Not long after Donald Trump won the presidency, an online poster said he’d treat the new chief executive with the same deference and respect that greeted President Obama after his election.
Which is to say, not much.
Now that Trump and a Republican majority inhabit the executive and legislative branches, Democrats face the temptation to indulge a natural instinct for payback.
The opposition party now contemplates opposing as many as eight of Trump’s Cabinet and agency nominees. Obama visited Capitol Hill this week to encourage fellow Democrats to decline to render aid to Republicans seeking to repeal the president’s signature Affordable Care Act. There’s even been talk of spurning a Trump nomination to the U.S. Supreme Court.
It would be fun to watch.
What exactly could the disreputable Mitch McConnell — who led the Senate in simply ignoring a duly nominated and highly qualified nominee for the U.S. Supreme Court — say if Democrats blocked hearings or a vote on Trump’s first high-court nominee? McConnell might argue he refused to do his job only in the waning days of the Obama presidency. But now that a new president is in office (one who shares McConnell’s political affiliation) things are different? Democrats could remind the senator that turnabout is fair play.
And Trump’s legislative package? Building a wall, passing protectionist trade tariffs, repealing the ACA (not necessarily with a replacement) and the like? Democrats have enough votes in the Senate to postpone, delay and obstruct all this legislation.
It would be even more fun for Senate Minority Leader Chuck Schumer and House Minority Leader Nancy Pelosi to host a dinner at a fancy Washington, D.C., restaurant at which they and top colleagues conspire to thwart Trump’s legislative agenda and vow to ensure he becomes a one-term president.
It would be fun for Democrats.
But it would be wrong.
Republicans may have stumbled when it comes to draining the Washington swamp, but that doesn’t mean there isn’t a swamp to drain, one festering with partisan poison that dates back decades. Obstruction and delay has replaced cooperation and compromise.
It’s not supposed to be this way. We’re supposed to argue — loudly and passionately — during the election. But once votes are counted, those chosen as representatives of the people are obligated to work together.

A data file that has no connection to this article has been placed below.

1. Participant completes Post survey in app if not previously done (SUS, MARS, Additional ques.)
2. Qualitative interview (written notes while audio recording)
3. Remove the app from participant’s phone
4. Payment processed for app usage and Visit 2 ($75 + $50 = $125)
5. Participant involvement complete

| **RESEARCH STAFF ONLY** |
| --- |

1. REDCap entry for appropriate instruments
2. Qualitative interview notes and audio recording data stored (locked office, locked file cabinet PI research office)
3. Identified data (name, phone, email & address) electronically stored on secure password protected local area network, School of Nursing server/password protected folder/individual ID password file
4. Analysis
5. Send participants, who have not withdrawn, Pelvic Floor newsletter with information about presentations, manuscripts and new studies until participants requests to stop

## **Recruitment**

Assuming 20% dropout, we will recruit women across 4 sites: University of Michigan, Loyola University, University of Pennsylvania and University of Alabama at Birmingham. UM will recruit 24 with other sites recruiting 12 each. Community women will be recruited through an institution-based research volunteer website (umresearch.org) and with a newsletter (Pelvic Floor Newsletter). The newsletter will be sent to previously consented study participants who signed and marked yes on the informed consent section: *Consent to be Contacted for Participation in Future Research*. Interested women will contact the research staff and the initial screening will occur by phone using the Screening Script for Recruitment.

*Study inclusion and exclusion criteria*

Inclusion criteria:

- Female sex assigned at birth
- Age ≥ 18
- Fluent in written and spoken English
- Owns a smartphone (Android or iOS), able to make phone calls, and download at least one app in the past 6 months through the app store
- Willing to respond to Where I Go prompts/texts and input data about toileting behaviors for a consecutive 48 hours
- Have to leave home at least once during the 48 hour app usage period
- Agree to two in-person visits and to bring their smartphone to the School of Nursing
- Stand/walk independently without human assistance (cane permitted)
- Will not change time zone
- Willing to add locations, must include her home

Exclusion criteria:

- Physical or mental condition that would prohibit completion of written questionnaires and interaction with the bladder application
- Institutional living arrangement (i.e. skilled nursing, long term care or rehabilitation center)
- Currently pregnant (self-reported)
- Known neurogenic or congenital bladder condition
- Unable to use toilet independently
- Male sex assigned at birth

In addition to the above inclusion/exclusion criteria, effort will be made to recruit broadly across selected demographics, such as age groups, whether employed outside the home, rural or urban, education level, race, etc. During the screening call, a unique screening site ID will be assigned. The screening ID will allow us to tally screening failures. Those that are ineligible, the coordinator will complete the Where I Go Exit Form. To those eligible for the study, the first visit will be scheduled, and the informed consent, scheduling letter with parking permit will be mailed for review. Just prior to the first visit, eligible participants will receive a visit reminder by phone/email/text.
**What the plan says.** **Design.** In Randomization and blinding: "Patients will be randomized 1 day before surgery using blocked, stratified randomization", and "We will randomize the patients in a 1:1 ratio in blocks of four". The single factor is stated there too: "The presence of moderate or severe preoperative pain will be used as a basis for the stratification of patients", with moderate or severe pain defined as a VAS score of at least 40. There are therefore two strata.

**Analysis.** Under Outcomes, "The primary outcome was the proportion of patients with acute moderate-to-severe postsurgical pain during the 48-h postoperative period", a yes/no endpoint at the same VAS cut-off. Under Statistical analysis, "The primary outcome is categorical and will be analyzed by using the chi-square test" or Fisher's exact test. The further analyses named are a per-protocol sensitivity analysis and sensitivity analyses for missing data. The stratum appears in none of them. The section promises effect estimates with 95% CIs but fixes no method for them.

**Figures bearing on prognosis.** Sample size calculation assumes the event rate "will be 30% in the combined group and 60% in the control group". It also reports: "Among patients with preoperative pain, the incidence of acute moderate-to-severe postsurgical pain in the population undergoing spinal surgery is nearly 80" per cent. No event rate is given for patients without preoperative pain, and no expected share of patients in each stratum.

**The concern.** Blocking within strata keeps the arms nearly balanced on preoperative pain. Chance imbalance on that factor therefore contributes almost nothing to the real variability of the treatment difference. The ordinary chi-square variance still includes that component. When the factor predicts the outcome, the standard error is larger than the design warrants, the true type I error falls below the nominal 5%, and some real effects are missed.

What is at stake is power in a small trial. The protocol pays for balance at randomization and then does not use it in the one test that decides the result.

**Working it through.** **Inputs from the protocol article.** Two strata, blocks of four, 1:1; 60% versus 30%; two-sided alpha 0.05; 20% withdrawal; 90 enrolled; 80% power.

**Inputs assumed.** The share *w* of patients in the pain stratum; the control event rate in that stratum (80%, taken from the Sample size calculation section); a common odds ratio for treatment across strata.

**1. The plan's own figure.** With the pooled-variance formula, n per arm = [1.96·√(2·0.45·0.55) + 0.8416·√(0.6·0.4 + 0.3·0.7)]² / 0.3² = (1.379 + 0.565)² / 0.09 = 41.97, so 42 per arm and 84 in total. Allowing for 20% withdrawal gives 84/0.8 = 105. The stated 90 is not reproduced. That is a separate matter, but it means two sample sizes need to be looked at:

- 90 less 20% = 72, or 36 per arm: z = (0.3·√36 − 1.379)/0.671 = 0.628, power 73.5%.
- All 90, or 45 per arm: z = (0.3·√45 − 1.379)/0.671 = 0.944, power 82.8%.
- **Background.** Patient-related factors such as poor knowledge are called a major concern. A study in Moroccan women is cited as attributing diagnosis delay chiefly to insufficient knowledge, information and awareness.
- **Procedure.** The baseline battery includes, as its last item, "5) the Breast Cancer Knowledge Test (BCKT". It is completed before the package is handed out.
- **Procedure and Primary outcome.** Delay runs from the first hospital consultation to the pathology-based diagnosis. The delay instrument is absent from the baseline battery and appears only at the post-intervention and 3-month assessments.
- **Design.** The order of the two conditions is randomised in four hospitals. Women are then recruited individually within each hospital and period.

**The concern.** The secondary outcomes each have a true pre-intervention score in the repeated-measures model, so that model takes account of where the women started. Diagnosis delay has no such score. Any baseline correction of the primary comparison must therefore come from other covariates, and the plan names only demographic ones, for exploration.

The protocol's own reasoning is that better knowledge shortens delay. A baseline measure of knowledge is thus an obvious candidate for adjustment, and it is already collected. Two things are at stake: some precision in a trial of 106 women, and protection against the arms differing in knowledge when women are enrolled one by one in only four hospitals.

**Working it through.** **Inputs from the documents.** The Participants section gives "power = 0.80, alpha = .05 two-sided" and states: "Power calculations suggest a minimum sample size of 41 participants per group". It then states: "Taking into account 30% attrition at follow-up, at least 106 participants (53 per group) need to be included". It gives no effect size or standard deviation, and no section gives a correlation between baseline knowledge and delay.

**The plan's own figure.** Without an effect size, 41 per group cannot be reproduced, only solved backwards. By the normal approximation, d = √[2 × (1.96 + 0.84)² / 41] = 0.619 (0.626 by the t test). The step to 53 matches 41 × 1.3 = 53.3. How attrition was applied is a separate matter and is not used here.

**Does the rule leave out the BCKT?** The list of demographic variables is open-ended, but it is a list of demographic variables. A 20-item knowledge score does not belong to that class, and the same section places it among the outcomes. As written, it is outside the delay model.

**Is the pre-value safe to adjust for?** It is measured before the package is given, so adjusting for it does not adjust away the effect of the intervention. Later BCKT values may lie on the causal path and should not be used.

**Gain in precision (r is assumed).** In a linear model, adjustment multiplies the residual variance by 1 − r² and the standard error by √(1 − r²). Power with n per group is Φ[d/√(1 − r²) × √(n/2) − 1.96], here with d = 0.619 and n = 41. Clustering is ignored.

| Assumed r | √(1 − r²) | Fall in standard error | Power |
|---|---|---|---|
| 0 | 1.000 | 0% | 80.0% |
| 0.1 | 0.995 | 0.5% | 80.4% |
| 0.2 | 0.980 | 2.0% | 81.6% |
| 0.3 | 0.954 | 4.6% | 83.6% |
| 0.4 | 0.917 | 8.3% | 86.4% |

Even after a close election — one in which the losing candidate actually won the popular vote by 2.8 million ballots — the nation needs more than ever to come together. The cycle of eye-for-an-eye political savagery in which winning and holding office at all costs replaces actually doing something has to end.
Of course, there will be disagreements. Republicans want to repeal the Affordable Care Act, while Democrats want to expand it. But is there no common ground? Even Republicans want to keep parts of the law. Isn’t it possible that some Democratic ideas and some Republican ones could form the basis of a compromise that fixes the problems with the act without throwing millions off insurance? We’ll never know until the warriors on both sides come off the battlements and give an honest assessment of the best ideas.
Perhaps it’s a naive idea, one that just won’t work. But maybe something useful could come out of the talks.
The point is, somebody has to be the grown-up in the room, to extend an olive branch rather than a clenched fist. Perhaps the Democrats are unlikely candidates for the job. But we certainly know what will happen if we keep fighting the way we have been. More close elections, more anger and more gridlock.
That’s not how it’s supposed to be.
Steve Sebelius is a Review-Journal political columnist. Follow him at Twitter (@SteveSebelius) or reach him at 702-387-5276 or SSebelius@reviewjournal.com.